NY student wins Arctic-study scholarship

Updated: 2016-06-22 10:57

By Niu Yue in New York(China Daily USA)

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 NY student wins Arctic-study scholarship

Angela Zeng (center) holds certificate for Students on Ice Arctic Expedition 2016. Congresswoman Nydia M. Velzquez (second from right) attended the celebration for Zeng on Tuesday at the Chinese-American Planning Council in Brooklyn. judy zhu / for China Daily

Angela Zeng of Brooklyn is the first Chinese American from New York to win a scholarship to the Students on Ice Arctic Expedition.

The 2016 expedition will take 120 high school and university students from around the world on a two-week journey (July 21-Aug 5) to explore the eastern Canadian Arctic and Western Greenland.

The students will be guided by a team of scientists and artists and will engage in hands-on research about the environment and culture of the area. They will learn about climate change and ocean conservation.

Students on Ice was founded in 2000 and is funded by the Beatrice Snyder Foundation.

Among the highlights of the trip are a visit to the Illulissat Icefjord UNESCO World Heritage Site in Greenland, and polar-bear watching and kayak-paddling in the Arctic.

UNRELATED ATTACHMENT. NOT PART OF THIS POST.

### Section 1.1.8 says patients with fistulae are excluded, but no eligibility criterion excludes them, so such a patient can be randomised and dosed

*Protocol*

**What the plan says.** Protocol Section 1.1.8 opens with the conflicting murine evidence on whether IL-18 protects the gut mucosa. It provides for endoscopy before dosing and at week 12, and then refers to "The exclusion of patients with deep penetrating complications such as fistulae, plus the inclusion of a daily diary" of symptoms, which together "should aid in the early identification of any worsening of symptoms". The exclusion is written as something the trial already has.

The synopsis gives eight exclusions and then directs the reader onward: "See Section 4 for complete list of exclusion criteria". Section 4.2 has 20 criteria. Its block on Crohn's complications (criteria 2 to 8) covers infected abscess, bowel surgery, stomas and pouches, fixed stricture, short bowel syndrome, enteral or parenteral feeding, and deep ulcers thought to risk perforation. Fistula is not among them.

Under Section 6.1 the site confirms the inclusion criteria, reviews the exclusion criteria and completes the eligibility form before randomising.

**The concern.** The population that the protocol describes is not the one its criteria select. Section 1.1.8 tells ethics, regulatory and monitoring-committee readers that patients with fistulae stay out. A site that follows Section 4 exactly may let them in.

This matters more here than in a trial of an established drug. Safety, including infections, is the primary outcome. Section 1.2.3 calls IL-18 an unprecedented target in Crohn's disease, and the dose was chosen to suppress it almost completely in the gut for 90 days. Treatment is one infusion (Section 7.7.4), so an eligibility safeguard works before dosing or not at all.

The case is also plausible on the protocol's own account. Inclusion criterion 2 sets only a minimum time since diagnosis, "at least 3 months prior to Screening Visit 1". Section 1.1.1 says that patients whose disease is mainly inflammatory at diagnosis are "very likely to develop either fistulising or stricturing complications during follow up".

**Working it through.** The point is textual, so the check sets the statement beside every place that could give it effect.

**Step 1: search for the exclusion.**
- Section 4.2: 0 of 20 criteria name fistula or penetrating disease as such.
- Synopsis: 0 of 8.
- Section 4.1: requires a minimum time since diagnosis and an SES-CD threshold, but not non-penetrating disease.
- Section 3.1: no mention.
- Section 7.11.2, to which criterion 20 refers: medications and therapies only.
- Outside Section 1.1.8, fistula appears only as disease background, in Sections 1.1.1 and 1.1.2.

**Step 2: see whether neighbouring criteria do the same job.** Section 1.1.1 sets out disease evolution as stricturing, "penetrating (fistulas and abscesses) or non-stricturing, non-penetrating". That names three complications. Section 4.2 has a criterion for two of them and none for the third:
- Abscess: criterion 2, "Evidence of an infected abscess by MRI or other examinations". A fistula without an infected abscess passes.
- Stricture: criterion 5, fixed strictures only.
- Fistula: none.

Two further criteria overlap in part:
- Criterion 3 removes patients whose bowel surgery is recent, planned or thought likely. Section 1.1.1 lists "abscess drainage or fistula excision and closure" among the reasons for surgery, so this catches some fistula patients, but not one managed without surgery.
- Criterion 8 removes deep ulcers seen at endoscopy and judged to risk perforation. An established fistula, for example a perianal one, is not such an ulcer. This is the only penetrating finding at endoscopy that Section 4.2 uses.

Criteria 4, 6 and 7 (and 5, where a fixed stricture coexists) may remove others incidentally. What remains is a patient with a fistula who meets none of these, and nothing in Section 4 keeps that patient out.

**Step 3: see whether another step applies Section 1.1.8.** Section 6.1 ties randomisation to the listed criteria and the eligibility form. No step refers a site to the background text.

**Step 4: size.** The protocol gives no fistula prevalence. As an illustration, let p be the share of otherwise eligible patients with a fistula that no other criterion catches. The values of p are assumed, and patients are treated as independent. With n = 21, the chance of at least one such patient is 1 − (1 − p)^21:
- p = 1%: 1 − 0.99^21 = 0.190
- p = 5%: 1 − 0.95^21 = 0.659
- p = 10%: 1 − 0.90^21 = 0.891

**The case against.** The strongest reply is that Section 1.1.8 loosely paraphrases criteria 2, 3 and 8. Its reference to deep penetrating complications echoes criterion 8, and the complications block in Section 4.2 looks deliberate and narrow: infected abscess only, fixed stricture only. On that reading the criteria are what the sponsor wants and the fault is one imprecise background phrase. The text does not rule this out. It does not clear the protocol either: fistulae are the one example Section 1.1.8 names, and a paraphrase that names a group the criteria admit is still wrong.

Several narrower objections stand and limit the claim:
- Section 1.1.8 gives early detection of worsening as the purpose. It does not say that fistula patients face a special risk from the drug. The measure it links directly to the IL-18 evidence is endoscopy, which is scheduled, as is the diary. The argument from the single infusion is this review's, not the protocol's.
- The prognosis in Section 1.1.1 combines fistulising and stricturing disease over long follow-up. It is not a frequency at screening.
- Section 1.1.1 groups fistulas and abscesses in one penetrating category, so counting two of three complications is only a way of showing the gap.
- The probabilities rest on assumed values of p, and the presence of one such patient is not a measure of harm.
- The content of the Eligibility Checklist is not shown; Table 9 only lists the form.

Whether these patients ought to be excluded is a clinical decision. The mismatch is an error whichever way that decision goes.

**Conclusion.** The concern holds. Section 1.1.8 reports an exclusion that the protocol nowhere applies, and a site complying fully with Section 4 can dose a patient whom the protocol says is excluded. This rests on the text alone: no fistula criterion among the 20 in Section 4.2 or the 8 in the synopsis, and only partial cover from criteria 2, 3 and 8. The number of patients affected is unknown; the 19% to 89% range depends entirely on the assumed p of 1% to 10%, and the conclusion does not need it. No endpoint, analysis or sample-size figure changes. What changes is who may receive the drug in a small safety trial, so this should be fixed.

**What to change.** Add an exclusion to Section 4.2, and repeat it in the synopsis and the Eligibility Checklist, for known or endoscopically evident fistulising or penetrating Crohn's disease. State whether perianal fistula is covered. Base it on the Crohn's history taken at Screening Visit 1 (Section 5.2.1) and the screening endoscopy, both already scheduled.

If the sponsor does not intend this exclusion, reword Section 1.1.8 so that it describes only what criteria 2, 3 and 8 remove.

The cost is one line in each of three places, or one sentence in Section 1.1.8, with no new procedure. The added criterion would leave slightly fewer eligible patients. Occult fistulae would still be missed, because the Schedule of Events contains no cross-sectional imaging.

On Tuesday, US Congresswoman Nydia M. Velzquez congratulated Zeng, who lives in her district, at the office of the Chinese-American Planning Council in Brooklyn.

Velzquez said Zeng could raise public awareness on climate change in the Chinese community. She also highlighted Zeng's academic excellence and past involvement in volunteering and community service.

"We select students who really care about the community," Velzquez said. "What matters is how they translate the information and knowledge they get from the experience to the community."

"I want to get a job concerning the environment in the future," said Zeng, 18, a senior at Brooklyn Technology High School. "And for now my job is to educate people about what is actually happening.

"I will take in every single (thing), so when I come back to my community, I can tell people about it, and they can pass that on to their families and really make a difference in the world," she said.

"This is the first time I am traveling by myself, so I'm a little nervous," she said. "I'm stocking up with warm clothes and getting prepared. I expect to learn a lot from this trip, especially about what I can do to create impact for the community on environment-related topics."

Nancy Kong and Judy Zhu in New York contributed to this story.